I believe the unit is not Traditionally what would be Tube sounding is all, but its a very solid real sounding unit. Kinda like BAT or Audio research stuff, they don't have that Halo of tube flavor around them.. So I would guess they fall between somewhere and people want the more forgiving, or warmer sounding units. But then again they use Solen fast caps in the pre which sound a bit narrow or compressed compared to some of the better caps that let Tubes breath.
I believe Undertow might have nailed it. The SWL9.0SE is so accurate and neutral that it is much closer in sound to a solid state preamplifier than a tubed preamplifier. Perhaps owners who sell the SWL9.0SE originally decided to take the plunge into tubed electronics with the Modwright preamp and decided it didn't provide as much change as they were hoping, and they subsequently sold their SWL9.0SE as they searched for more of the holographic presentation of a "colored" tubed preamp. Also, perhaps those who liked the accuracy of the Modwright decided that a good solid state preamp would provide the same benefits while removing the need for tube maintenance.
My reason for selling the SWL9.0SE was the former, although it wasn't my first foray into tubed preamps.
I'd hate for people to believe that the MW preamp is like a SS preamp. It absolutely is not. Sure, I agree it does not impart a large tube "bloom" like some, and, it is closer to a SS preamp than some, but make no mistake, you are getting accuracy with the virtue of tube smooth with this unit. I won't speculate why some have sold, but with various tube rolling I have experienced everything from too much tube bloom (Raytheon tubes) to accuracy and softness (Amperex 7119) for my taste.
I agree with Tedmbrady. The sound has an analogue feel to it, it makes me think I am listening to my vinyl when I have a CD on. I have compared it to a CJ Pv-11 and a Rogue 99 Magnum. The Rogue and the CJ are warmer. The CJ is really a little too warm and syrupy, but very extended on top actually brighter than the Modwright and rolled off on the bottom. The Rogue did better on bottom, but it was too soft (but extended) on the highs. The Rogue has the biggest sound of the 3 - almost too big, and it seemed to expand dynamics, everything was a little larger than life. I wanted a warm sounding preamp so I tried the Modwright. Now this sounds like a Mama bear Papa bear story - the Modwright is just right in my system, BUT it took a month and a half to sound right. It sounded solid state to me at first. Maybe others have sold their units before allowing everything to break in. I was nearly about to sell mine until one day I turned it on and everthing sounded right. It was a painful break in period. I am mating it up with a Pass labs X-150 which is not a warm sounding amp and I like the combo. YMMV. BTW most of the caps in it are Sonicaps which are some of the best most transparent dynamic caps on the market.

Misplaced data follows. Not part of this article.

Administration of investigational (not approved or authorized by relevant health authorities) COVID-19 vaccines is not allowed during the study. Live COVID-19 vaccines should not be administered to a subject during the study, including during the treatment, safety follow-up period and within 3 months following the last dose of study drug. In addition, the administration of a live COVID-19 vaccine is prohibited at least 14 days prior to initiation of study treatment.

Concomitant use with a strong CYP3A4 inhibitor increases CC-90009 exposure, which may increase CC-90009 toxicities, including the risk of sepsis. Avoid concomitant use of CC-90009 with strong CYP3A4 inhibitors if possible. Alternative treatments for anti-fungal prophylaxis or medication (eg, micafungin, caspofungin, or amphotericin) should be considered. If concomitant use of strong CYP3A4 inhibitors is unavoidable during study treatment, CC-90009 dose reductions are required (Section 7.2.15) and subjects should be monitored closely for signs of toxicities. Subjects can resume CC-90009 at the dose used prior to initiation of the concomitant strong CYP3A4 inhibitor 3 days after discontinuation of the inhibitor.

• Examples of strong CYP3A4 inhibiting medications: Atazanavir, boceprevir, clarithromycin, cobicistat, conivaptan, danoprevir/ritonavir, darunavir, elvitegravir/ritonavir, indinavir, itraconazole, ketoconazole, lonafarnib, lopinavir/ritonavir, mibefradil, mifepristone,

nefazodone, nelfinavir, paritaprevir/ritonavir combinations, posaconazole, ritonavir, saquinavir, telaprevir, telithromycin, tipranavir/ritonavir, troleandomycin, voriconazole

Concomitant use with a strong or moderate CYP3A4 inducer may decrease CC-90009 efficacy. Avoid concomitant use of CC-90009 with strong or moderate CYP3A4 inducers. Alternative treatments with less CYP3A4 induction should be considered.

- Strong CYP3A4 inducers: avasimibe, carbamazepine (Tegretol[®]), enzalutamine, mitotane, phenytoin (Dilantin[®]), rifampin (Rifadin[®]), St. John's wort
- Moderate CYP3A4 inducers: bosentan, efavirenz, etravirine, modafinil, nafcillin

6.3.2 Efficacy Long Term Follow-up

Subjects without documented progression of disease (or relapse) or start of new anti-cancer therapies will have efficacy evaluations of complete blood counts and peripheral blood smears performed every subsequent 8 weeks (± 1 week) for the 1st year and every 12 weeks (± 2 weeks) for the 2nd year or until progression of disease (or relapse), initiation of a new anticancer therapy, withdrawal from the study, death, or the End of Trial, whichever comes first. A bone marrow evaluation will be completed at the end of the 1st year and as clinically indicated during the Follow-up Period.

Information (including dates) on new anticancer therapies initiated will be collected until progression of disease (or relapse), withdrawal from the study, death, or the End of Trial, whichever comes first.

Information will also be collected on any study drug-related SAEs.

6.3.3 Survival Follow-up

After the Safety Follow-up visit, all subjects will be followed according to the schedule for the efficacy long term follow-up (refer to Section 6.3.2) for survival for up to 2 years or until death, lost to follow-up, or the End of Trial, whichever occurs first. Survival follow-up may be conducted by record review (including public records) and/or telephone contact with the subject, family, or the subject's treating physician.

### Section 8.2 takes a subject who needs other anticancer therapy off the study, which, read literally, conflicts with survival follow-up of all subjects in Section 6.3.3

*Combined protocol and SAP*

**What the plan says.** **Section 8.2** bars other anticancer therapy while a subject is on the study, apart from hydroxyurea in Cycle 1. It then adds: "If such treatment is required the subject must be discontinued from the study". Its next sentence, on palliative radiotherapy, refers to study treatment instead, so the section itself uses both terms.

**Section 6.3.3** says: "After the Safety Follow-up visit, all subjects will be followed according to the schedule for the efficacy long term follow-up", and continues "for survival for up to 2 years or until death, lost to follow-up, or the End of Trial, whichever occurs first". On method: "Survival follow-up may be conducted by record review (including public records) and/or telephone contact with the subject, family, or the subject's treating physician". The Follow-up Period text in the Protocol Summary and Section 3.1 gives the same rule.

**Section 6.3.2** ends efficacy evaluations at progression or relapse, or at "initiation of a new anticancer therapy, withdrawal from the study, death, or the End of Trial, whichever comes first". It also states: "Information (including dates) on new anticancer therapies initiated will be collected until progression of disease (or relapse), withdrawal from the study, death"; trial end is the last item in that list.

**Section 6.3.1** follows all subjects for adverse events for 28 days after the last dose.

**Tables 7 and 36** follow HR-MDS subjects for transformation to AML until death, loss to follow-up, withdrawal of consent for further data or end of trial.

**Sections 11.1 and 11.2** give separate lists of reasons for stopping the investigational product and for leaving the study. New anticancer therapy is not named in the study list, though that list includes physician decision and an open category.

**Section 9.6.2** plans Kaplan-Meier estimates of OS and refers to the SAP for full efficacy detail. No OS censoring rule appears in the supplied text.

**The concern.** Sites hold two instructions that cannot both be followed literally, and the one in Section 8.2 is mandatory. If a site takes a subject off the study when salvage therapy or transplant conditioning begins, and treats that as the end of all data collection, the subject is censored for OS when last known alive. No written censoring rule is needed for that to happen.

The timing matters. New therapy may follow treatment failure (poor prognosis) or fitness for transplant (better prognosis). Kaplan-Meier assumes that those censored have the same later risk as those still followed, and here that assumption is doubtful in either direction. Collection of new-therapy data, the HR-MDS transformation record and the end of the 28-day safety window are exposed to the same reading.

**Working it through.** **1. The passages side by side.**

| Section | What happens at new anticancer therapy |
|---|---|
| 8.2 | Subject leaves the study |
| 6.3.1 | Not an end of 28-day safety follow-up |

Jeffjazz makes a very good point about break-in, and synergy with loudspeakers.
My SWL9.0SE originally had Sonicaps, and I had the power supply caps modified to Blackgates. The Blackgates were clearly superior to the Sonicaps in my system, but they took a whopping 500 hours to break in. The change was obvious once it occurred.
Also, I was using the SWL9.0SE with VS Gen III HSE loudspeakers, which are extremely revealing and unforgiving of components, IMO.
I agreed with Mijknarf. In fact, The SW9SE is sounded very 3D with very smooth mid range which SS preamps cannot provide. Even my wife(she is not a audiophile) can pick up the difference after I change from SS preamp to SW9SE tube pre (retubed to RCA Bronze plate). She said, what did you do to your system ? I can hear more 3D and a lot more depth in the music. She was asking "how many thousands of $ did you spent on this change?". Of course, I said, I just cleaned up all the cable contacts inside and outside of my old preamp. Hehe... Yeah right ! haha...
Ted_B, you mentioned that the SWL 9.0SE inverts phase normally. Some other pre-amplifiers do this as well, but isn't it a rather serious limitation? Personally I only notice inverted phase on a subconscious level, and an inverting component in the signal chain would leave me with the nagging feeling that 'something isn't quite right'.